Ask Burton: This week, a question involving common North Texas shrubs whose answer lies in understanding our soil and water. Q: I have purple loropetalum and ‘Sunshine’ ligustrum in a sunny, south-facing raised bed. They were planted early last year and did fine all summer. Now, the loropetalum is starting to show yellow leaves with green veins, and the ‘Sunshine’ ligustrum is losing tip leaves and the leaves that are there are stunted looking and tiny.

A: This is a problem of soil pH. Most of the soil in our area is high pH, as is the water supply provided by the North Texas Municipal Water District. This leads to occasional problems for acid-loving plants pulling specific metals and minerals out of the ground. If by some chance your bedding soil didn’t start out as high pH, our water supply will inevitably make it so. It’s only a question of time.

The ‘Sunshine’ ligustrum isn’t pulling copper from the ground properly, causing the tip leaves to stunt. The loropetalum isn’t pulling iron up properly, leading to the classic green vein, yellow tissue look you’re seeing now. Magnesium is an issue for many plants, for the exact same reason.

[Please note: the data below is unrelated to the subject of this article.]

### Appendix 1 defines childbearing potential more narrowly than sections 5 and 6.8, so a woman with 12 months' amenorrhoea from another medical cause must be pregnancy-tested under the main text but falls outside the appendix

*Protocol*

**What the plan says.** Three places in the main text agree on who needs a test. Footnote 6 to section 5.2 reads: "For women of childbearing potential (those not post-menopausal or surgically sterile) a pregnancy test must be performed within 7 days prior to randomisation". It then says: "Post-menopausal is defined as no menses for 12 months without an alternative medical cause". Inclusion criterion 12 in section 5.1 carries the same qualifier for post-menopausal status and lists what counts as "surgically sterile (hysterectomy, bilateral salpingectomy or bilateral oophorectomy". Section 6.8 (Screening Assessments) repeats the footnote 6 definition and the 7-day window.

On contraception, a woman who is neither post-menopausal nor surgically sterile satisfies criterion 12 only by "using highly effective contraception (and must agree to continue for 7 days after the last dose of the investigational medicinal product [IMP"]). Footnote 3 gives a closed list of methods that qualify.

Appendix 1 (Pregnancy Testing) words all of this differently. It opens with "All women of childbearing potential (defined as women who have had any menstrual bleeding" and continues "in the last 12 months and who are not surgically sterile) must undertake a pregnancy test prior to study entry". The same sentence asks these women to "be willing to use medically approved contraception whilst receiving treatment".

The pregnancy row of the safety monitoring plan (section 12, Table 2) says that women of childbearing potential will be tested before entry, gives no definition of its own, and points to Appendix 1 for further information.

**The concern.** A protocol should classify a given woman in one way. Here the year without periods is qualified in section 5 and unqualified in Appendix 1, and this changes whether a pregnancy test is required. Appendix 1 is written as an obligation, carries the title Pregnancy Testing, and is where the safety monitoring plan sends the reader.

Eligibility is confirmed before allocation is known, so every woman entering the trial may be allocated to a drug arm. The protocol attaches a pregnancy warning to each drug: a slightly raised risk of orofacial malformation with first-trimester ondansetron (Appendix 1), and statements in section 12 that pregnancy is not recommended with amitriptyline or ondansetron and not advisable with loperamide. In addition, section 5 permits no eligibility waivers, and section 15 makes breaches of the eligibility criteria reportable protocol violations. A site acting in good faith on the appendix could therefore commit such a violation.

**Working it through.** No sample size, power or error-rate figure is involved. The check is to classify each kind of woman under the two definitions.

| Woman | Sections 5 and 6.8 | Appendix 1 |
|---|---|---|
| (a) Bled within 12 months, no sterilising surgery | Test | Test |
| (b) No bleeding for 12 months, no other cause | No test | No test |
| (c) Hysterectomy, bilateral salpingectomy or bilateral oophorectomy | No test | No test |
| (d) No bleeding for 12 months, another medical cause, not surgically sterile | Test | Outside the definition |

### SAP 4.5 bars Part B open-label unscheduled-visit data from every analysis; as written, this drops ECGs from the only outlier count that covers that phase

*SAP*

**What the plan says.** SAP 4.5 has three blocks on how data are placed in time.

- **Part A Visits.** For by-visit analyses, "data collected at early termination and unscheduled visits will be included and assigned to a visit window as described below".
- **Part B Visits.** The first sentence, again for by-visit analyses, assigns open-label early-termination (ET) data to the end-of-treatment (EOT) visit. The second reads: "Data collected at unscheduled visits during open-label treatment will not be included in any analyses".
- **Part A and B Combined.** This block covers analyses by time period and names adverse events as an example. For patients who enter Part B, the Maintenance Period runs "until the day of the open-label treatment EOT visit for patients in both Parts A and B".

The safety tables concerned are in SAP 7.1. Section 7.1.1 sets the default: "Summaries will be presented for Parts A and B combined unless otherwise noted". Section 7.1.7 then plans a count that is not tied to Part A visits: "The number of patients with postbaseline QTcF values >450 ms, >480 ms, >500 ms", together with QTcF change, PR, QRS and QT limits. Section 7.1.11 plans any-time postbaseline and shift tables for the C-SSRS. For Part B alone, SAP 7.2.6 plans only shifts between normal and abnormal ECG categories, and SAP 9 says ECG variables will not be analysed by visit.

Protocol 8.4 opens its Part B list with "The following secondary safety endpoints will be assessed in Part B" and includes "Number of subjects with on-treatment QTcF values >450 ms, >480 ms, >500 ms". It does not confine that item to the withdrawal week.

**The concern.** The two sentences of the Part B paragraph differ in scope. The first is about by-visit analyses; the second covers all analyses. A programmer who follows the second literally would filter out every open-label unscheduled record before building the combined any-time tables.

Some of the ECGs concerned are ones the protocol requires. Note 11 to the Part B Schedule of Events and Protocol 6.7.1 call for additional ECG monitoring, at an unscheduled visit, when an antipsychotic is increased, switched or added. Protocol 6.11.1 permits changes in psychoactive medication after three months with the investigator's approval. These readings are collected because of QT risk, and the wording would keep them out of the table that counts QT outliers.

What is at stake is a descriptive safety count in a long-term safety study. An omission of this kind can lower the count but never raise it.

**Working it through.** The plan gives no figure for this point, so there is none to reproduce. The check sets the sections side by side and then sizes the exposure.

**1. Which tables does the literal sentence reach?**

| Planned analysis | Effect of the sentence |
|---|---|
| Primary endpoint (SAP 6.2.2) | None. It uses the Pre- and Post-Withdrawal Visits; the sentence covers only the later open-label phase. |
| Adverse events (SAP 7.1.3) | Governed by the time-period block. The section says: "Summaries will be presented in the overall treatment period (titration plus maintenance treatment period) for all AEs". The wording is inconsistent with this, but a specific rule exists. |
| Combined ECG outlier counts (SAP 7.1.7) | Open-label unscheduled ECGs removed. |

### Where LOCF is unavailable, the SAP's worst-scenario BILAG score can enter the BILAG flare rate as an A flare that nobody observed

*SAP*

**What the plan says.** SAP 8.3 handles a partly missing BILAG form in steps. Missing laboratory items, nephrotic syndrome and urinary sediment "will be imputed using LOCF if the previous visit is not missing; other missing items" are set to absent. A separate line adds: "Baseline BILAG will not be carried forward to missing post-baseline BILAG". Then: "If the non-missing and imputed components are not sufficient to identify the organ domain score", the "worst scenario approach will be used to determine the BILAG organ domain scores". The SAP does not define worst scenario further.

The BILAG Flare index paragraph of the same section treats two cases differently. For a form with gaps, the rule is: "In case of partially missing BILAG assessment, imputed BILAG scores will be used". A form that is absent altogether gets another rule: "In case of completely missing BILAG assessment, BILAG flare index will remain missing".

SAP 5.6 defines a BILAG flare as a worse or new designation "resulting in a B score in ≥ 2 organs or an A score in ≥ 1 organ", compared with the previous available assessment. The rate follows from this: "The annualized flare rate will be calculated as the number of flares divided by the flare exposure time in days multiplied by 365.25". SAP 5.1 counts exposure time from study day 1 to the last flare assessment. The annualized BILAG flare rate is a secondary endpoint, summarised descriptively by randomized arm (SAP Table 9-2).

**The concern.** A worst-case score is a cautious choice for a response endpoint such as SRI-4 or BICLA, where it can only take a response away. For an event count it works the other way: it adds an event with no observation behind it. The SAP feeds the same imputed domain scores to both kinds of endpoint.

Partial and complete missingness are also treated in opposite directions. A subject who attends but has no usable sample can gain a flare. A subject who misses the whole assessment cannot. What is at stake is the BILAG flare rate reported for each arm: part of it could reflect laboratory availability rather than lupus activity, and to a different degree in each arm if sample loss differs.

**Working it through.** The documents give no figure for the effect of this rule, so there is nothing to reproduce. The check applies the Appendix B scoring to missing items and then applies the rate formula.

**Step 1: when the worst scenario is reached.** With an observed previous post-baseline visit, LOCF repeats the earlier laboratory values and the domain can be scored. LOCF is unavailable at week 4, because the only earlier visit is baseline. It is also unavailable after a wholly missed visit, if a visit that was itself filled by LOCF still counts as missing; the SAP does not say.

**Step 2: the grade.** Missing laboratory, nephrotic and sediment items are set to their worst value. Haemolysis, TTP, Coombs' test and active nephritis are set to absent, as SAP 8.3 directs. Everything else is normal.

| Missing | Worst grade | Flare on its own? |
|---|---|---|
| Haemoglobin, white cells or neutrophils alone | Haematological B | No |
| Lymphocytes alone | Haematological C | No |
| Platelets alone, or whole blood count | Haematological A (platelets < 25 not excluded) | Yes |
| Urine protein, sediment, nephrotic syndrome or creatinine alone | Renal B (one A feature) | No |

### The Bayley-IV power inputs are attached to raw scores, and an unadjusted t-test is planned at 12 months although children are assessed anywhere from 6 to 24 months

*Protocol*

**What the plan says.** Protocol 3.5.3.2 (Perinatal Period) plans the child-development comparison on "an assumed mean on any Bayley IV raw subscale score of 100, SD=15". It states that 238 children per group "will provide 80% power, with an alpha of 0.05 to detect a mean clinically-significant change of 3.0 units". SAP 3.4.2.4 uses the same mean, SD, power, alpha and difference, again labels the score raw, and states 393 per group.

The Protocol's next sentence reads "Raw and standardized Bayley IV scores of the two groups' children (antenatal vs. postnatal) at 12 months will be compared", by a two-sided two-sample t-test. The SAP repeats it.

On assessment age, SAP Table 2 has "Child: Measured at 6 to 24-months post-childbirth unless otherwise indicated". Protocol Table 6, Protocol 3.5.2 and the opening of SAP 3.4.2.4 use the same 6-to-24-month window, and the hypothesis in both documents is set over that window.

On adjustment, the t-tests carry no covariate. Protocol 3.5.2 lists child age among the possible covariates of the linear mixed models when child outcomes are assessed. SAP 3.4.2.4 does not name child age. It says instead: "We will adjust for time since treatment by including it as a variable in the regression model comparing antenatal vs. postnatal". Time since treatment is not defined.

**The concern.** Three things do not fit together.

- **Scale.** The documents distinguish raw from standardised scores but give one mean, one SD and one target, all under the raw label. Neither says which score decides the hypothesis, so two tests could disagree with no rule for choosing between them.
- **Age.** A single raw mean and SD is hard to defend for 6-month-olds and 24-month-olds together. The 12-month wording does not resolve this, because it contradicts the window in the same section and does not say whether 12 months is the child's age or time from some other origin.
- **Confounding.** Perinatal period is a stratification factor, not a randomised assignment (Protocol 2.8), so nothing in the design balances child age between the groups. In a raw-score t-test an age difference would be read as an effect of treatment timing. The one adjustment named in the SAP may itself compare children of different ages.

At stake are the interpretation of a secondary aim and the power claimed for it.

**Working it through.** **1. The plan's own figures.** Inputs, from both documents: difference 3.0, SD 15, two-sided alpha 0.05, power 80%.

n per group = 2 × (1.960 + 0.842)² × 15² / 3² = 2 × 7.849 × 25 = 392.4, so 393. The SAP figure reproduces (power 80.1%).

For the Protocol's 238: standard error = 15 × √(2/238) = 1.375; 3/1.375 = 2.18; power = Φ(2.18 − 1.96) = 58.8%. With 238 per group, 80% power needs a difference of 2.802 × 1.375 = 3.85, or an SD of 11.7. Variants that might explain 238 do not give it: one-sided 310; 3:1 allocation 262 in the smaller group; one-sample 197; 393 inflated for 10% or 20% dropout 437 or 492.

In our area, feed sulfur and sulfur-containing fertilizers to lower soil pH over time several times per year to plants which show these sorts of problems. Micronutrient supplements for specific plants are often helpful, but always start with the sulfur. There’s a good chance you have enough copper or iron from the fertilizers we normally recommend in the soil already. You just need to acidify the soil to let these plants use the metals properly.

And don’t worry too much about lowering soil pH too much if you live anywhere near the Covington’s Nursery. If you follow the label directions for soil sulfur (no more than one to two pounds per 100 sq. ft. of area, every few months), it’ll be hard to go wrong.